Finishing the Fireplace and Floor: Hidden Mistakes

The plaster is finished and drying, the new lintel is on over the fireplace and Andrew has just about calmed down about the hearth that was laid down by the guys who fitted the stove. It seems, judging from Andrew's four lettered words, red face and general surliness around wasted money, that they dotted and dabbed the hearth stone in, they didn't even use PVA to bond it to the old concrete below. The short version, with less swear words, means the hearth could have easily cracked. Andrew's complaint is that the whole job took him two hours and cost less than £30. Andrew is proud that he has half a bag of cement left over for post holes in the garden for the new shed roof, which is going to be green and less sweary. At least the new hearth is well bedded on concrete, larger and means we can have wooden floors, which we need to get done before the skirting goes on.

Sometimes you can't trust a workman

The problem with plastering is the sheer amount of dust it creates, plus the old carpet has been down so long that the underlay seems to have disintegrated into the very wood itself. So, crack out the mop. Only to find another hidden mistake by the kitchen door.

Solution to two tone floorboards

We have boards here that are bouncy, and we assumed they needed nailing down. They were loose, the reason? They weren't nailed to any joists. They were floating. Some electrician in the past had cut them to get wires to the old plugs, and hadn't bothered to cut the board on the joist. Then they put them back simply floating like a see saw of comedy doom. You know the joke, man walks on the end of a loose plank, plank zips up, smacks him in face. This happened to Andrew but not in the face, the board was cut too short and hit him elsewhere, yes that place, the place most men are now crossing their legs to. After more swearing and whimpering, we pulled up these boards to find the joists bedded onto soil. More swearing. More stupidity. Thankfully, only a few had suffered some mild dry rot. Andrew treated them, drenching them with treatment solution, and slotted slate beneath them. Slate is a natural water barrier, and is great to bed wood on, it stops rot dead. We had some slate knocking around the front garden and we have used it under the floor to bed down six joists. The boards are now back down, they are nailed down safely and don't float. Andrew is still walking like a duck though.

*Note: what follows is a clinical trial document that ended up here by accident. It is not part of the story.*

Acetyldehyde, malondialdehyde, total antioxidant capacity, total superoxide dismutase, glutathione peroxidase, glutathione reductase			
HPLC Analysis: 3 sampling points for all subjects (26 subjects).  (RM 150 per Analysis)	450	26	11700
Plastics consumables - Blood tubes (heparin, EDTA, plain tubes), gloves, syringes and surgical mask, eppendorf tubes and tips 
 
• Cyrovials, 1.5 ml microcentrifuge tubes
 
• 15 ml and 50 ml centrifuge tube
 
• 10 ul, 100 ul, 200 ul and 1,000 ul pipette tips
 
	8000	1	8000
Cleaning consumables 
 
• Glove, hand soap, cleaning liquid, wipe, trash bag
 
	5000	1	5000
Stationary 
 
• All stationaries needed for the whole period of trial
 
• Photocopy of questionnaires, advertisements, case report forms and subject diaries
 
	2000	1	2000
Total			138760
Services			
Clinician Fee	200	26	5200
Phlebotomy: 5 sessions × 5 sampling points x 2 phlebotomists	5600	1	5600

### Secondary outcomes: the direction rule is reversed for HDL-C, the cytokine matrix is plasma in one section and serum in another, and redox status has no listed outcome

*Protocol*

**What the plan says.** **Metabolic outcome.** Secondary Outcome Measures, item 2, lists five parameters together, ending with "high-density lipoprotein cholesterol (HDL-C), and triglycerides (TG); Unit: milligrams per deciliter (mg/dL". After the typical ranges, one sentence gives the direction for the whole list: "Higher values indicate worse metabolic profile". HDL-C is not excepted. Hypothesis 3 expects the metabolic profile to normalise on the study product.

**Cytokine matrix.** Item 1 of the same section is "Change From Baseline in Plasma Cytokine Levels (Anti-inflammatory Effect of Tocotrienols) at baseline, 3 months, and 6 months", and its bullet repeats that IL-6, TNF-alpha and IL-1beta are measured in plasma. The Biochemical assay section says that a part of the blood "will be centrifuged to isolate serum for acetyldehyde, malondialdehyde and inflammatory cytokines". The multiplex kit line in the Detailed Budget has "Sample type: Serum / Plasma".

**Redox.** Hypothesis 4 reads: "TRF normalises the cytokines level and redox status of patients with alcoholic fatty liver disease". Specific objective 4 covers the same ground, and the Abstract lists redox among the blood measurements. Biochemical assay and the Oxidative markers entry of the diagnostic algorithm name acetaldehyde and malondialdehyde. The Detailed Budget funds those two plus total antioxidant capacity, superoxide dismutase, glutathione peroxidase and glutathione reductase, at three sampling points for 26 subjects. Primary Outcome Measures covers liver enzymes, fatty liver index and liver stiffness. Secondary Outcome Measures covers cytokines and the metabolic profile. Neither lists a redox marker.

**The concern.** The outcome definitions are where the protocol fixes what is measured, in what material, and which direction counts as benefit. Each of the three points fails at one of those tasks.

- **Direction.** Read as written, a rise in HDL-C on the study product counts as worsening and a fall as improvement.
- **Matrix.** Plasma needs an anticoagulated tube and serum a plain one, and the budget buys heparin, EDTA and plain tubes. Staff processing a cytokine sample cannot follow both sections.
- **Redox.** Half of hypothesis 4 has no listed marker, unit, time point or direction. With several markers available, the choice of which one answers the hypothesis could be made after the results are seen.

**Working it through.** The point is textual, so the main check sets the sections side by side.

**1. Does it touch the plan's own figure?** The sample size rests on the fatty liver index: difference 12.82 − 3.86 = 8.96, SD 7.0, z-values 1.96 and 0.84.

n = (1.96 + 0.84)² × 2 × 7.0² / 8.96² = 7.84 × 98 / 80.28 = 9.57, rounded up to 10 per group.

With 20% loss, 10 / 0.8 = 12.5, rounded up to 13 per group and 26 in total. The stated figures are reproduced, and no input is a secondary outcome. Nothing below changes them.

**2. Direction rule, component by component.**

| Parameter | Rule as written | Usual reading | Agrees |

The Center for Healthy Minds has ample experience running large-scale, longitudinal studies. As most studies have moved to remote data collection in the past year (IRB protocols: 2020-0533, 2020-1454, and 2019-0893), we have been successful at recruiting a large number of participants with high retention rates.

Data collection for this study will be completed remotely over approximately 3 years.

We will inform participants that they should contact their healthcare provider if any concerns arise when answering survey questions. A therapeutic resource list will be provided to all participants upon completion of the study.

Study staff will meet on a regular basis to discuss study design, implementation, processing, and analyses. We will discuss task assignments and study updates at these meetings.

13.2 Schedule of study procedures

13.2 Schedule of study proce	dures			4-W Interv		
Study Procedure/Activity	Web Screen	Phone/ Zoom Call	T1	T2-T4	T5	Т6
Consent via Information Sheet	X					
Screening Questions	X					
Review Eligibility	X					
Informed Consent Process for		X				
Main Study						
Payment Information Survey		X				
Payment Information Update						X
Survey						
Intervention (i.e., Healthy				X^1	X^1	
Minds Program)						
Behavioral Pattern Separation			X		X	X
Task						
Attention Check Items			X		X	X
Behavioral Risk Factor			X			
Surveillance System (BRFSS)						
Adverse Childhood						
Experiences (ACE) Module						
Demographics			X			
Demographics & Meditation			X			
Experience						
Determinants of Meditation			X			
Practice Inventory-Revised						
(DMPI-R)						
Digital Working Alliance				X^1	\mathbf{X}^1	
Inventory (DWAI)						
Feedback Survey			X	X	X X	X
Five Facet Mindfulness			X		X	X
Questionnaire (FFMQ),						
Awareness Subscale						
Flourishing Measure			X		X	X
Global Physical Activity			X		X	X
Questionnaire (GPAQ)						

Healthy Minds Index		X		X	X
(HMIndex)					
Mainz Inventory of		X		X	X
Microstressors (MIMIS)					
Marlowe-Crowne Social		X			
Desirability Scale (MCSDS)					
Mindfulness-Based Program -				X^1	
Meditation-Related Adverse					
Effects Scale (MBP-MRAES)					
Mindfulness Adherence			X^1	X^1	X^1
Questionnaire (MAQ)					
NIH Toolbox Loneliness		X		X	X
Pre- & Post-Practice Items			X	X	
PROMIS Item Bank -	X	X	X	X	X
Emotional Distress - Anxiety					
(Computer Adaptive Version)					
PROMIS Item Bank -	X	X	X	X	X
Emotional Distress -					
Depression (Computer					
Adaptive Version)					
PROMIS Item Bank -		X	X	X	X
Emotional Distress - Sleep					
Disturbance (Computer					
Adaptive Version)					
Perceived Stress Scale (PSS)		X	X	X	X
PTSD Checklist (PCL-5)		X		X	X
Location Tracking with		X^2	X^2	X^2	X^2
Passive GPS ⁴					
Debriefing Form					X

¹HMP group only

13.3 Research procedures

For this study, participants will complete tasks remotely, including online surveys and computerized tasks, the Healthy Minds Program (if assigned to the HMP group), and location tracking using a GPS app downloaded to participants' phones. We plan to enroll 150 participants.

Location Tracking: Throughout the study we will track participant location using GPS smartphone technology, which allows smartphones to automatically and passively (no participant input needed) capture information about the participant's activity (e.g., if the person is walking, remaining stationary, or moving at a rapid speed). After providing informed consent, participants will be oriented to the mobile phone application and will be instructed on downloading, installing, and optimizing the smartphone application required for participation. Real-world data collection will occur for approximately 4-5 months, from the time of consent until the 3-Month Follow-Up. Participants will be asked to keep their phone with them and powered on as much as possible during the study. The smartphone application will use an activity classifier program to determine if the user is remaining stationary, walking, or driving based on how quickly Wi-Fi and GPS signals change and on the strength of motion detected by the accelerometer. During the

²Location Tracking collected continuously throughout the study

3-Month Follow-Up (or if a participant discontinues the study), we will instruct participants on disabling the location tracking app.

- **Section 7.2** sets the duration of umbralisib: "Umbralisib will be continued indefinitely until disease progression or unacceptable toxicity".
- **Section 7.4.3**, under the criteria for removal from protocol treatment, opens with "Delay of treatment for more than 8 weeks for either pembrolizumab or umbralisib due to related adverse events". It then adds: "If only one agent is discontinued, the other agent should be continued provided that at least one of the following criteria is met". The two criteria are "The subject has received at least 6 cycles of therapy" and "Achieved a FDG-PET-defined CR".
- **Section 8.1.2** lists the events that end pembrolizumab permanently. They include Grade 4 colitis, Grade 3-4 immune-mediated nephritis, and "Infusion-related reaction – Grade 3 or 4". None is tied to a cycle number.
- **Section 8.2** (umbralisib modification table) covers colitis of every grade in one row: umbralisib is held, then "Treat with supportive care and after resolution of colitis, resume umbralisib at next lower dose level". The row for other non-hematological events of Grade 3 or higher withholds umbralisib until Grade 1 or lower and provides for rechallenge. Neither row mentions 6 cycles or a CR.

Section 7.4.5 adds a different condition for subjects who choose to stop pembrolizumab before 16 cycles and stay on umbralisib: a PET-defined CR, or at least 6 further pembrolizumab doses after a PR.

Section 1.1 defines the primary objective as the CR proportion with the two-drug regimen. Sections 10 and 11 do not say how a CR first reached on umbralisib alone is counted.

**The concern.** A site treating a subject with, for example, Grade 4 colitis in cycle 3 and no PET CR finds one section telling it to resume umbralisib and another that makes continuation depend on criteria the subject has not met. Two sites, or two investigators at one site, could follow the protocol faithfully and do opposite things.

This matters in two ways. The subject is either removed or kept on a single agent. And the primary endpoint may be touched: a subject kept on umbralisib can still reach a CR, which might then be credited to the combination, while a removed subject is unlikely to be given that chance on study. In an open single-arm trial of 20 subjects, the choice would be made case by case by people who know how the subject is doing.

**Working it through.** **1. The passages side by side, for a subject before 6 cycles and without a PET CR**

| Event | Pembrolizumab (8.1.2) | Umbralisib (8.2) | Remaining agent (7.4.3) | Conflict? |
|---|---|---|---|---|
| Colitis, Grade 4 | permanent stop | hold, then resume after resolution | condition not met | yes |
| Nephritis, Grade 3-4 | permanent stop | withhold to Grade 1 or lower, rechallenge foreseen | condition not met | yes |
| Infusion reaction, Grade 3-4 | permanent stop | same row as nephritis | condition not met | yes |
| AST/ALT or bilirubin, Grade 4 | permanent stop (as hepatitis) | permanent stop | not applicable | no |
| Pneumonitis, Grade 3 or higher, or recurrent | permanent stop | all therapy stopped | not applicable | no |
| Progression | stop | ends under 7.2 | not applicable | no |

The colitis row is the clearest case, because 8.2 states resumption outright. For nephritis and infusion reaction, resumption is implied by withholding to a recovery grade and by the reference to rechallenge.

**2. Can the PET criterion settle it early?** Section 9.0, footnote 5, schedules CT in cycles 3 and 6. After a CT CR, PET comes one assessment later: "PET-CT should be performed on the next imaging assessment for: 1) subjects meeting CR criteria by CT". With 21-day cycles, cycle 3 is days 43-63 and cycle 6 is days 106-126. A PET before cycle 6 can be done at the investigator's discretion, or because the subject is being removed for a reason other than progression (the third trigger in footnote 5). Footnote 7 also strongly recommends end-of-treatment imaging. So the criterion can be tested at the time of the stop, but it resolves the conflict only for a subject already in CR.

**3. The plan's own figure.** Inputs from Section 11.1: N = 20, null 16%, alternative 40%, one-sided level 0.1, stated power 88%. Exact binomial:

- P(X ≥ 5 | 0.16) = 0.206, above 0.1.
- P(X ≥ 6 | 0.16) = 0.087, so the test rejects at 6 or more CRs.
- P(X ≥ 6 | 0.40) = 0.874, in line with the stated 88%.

Good floorboards can last a lifetime if you treat them well

We do have another problem. We have obvious signs of boards that have been replaced. Can you spot the difference? Andrew wants to treat the entire floor for dry rot to be on the safe side and has suggested a product that his Dad used on our floor and joists a few years back which did stain that corner of the room like the rest of the boards, an oak brown. You can see some of it on the new boards below.

Staining floorboards

This may be the solution to our two tone problem. It would treat the entire floor and then all we need to do is fit a new floor register for the stove, you can see the old one above - you can't close it, which is annoying when you are not using the fire as it means heat is lost - we're getting there and hopefully soon we can wax the new floor and get back in.


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